John Blanke the royal trumpeter
Updated: Oct 31, 2022
Black History Month UK 2021 'Black to the Past' campaign - African Tudors & Stuarts in Britain
John Blanke is probably the most well-known African from Tudor England. He has been traced through both written records and pictorial images of him at a Tudor event. He was a royal trumpeter in the courts of Henry VII and Henry VII, making his first recorded appearance there in 1507.
Not much is known about his early life, but research suggests he came to England as part of the entourage of Katherine Aragon in 1501. She came to England to marry Prince Arthur, eldest son and heir of Henry VII, and older brother to Henry VIII.
Many Africans were living in Portugal during the period of 1400 to 1500. In the city of Seville, they represented 7.5% of the population, so much so that the city was described as 'a giant chessboard containing an equal number of white and black chessman.' So it's not surprising that Katherine's royal court included an African trumpeter. It's likely that Catalina of Motril, a Muslim Moor and one of Katherine's servants of the bedchamber, was also part of her entourage.
John Blanke first appears in records when receiving a payment from Henry VII in December 1507. He was one of eight royal trumpeters under the leadership of Peter de Casa Nova between 1507 and 1512. The entry shows that he was paid 20 shillings (or 8d. in old pence) each day for his service in November. Monthly payments for the same amount continued throughout the following year.
Sometime after the death of Prince Arthur in April 1502, he joined the household of King Henry VII. Katherine, deprived of her dowry and short of money, was reported to have complained that she couldn't even afford to pay her servants. Perhaps John was forced to find employment elsewhere.
John Blanke was part of a long medieval and renaissance tradition of African musicians serving at European royal courts. In the 12th century, the Holy Roman Emperor Henry VI had African trumpeters in his entourage. While in the 16th century James IV of Scotland employed a drummer who was a Muslim Moor.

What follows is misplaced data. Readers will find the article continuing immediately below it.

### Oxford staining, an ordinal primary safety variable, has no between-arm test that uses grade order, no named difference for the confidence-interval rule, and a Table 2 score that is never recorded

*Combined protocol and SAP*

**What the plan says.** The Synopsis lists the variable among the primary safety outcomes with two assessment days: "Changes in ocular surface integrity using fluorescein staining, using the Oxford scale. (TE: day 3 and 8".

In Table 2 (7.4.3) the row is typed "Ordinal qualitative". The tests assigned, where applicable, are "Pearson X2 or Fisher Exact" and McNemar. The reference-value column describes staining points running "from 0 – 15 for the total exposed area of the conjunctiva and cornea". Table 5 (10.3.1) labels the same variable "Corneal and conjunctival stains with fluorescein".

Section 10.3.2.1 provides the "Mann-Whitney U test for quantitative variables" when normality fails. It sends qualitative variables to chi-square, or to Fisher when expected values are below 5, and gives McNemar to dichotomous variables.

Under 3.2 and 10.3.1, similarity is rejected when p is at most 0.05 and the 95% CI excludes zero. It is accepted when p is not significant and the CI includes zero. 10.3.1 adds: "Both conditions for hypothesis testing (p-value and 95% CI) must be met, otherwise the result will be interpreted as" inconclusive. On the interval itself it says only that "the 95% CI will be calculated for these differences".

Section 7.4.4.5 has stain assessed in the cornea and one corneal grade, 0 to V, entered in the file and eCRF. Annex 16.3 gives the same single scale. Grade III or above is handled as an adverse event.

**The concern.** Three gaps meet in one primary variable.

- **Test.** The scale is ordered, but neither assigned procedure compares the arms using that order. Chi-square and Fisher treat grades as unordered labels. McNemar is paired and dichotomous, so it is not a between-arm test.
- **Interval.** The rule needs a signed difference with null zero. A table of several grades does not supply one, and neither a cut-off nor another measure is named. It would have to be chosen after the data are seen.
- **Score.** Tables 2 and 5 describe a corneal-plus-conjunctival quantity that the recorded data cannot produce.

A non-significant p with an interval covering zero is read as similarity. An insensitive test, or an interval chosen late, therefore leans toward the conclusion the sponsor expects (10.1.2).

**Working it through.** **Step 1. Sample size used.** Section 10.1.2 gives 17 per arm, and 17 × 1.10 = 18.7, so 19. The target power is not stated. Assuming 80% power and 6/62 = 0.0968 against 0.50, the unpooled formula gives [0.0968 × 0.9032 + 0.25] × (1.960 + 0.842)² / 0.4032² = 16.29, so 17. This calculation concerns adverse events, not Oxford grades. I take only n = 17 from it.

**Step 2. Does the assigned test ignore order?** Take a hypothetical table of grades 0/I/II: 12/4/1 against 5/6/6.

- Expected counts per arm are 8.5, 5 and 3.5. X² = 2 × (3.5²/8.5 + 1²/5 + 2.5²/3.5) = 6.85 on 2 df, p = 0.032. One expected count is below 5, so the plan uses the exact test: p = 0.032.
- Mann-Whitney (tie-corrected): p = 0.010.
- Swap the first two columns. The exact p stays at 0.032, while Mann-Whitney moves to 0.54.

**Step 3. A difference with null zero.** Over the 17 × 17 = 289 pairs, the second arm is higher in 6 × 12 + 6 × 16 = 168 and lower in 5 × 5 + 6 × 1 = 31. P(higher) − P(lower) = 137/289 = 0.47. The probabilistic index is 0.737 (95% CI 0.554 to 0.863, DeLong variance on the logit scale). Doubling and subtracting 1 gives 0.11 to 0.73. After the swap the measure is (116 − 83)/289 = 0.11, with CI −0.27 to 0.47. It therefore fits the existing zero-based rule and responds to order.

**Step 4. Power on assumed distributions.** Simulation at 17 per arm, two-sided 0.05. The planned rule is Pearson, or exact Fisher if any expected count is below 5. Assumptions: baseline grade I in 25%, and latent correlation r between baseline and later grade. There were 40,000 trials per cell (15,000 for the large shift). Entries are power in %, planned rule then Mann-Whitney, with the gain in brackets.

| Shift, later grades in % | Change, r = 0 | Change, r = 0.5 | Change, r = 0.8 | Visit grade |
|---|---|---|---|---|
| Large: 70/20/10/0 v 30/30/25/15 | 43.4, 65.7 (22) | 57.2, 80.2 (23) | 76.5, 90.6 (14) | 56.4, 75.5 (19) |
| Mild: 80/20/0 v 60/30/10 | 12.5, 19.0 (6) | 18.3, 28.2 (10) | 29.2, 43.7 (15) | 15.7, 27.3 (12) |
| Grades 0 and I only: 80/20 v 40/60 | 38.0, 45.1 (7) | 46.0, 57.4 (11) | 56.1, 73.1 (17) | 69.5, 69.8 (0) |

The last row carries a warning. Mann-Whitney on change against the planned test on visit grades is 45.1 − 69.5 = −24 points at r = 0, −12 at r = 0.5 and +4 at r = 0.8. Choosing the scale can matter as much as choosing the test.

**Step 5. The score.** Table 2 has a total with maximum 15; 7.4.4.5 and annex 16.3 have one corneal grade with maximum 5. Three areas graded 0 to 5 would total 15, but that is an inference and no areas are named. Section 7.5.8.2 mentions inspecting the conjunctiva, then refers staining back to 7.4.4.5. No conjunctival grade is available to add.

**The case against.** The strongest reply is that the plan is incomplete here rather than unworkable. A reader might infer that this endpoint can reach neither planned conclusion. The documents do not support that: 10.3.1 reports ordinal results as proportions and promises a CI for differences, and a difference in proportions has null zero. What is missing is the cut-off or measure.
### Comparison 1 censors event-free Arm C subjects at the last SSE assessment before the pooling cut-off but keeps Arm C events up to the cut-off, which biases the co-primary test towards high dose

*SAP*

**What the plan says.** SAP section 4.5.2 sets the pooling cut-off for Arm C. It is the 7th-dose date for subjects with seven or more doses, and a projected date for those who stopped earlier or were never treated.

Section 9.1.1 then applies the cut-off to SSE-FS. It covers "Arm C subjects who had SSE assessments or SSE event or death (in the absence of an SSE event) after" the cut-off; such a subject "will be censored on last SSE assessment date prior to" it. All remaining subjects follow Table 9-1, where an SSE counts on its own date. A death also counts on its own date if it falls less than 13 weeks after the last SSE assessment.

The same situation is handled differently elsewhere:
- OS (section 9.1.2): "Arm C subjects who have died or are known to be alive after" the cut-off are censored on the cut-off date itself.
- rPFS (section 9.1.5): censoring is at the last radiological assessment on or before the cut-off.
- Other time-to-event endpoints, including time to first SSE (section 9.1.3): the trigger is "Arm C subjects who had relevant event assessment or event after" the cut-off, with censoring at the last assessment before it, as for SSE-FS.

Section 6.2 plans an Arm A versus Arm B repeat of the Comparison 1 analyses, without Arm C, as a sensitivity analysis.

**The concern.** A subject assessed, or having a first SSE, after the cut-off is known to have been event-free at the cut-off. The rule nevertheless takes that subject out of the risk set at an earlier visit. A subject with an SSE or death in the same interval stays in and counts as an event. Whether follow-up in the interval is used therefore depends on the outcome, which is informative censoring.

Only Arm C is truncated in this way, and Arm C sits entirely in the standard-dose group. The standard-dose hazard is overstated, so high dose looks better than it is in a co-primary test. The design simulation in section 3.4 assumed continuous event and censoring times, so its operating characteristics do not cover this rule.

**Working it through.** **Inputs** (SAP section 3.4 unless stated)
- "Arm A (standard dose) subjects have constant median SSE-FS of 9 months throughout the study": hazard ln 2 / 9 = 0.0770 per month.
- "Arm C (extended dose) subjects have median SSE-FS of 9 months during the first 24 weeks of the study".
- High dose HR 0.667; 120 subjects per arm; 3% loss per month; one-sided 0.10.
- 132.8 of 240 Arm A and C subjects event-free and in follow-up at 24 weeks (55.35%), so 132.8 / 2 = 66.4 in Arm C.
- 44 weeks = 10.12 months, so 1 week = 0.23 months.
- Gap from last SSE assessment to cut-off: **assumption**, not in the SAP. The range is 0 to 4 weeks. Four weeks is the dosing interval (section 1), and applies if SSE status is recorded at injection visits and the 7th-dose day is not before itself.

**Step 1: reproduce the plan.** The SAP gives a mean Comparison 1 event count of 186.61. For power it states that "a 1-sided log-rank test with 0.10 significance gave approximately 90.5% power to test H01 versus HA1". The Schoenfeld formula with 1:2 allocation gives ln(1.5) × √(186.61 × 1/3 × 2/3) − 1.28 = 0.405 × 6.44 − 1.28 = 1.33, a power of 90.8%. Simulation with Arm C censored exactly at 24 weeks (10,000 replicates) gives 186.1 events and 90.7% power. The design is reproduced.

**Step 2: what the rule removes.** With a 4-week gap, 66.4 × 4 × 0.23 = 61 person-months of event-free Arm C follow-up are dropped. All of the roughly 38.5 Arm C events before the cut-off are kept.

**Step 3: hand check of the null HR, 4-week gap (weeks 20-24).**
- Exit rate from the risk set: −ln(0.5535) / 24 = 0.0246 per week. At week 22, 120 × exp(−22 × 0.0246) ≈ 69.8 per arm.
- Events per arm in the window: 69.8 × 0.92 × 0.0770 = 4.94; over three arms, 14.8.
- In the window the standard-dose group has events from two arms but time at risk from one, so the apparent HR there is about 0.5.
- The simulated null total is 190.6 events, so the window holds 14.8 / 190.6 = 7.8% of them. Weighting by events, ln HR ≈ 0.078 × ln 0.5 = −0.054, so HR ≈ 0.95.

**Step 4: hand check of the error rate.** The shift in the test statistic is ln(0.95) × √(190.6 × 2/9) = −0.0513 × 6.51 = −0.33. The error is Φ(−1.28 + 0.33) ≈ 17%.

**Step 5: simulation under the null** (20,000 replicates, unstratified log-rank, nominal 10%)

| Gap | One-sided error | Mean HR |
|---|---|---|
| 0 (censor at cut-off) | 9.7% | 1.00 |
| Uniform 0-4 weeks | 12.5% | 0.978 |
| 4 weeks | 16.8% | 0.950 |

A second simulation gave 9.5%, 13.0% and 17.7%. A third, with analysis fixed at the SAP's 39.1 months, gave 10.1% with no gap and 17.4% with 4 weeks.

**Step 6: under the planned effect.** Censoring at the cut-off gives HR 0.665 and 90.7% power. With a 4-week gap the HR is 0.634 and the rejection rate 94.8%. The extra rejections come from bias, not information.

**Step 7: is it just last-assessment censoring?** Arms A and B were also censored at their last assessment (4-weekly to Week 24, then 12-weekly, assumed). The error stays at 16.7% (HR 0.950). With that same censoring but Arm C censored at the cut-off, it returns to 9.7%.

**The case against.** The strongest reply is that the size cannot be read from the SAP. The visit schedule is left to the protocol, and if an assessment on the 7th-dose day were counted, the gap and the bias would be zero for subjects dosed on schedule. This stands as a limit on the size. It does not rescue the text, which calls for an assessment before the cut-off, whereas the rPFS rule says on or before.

Historic Royal Palaces website
When King Henry VII died in April 1509, Blanke was one of the trumpeters who played at his funeral, dressed in black. He would have had an important part to play in the ceremonies that followed, accompanying the procession from Richmond to burial in Westminister Abbey. A month later, he played at the coronation of Henry VIII on 24th June, dressed in scarlet livery. A colour reserved for higher-ranking royal servants.
Written evidence of John Blanke is found again when he petitioned King Henry VIII for a promotion and pay rise after the death of a fellow trumpeter. Blanke was well paid for those times, and his wage of 8d. (old pence) each day was the equivalent of a skilled craftsman. In addition to his wages, he also received room and board. On occasions that these were not required, he could have claimed an additional allowance called 'boardwage.' Later, in 1526, it was decreed that the royal trumpeters' 'boardwage' was to be 4d. each day.
However, ambitious John wanted more, and after the death of a more senior trumpeter called Domynck Justinian, he petitioned the King for his former colleague's position. He argued that his wages were not sufficient to serve the King properly 'as other your trumpets do' and noted that he intended to serve the King for the rest of his life. The petition was a success, and his wages were doubled to 16d (old pence) each day. The petition still survives today and is now held in the National Archives.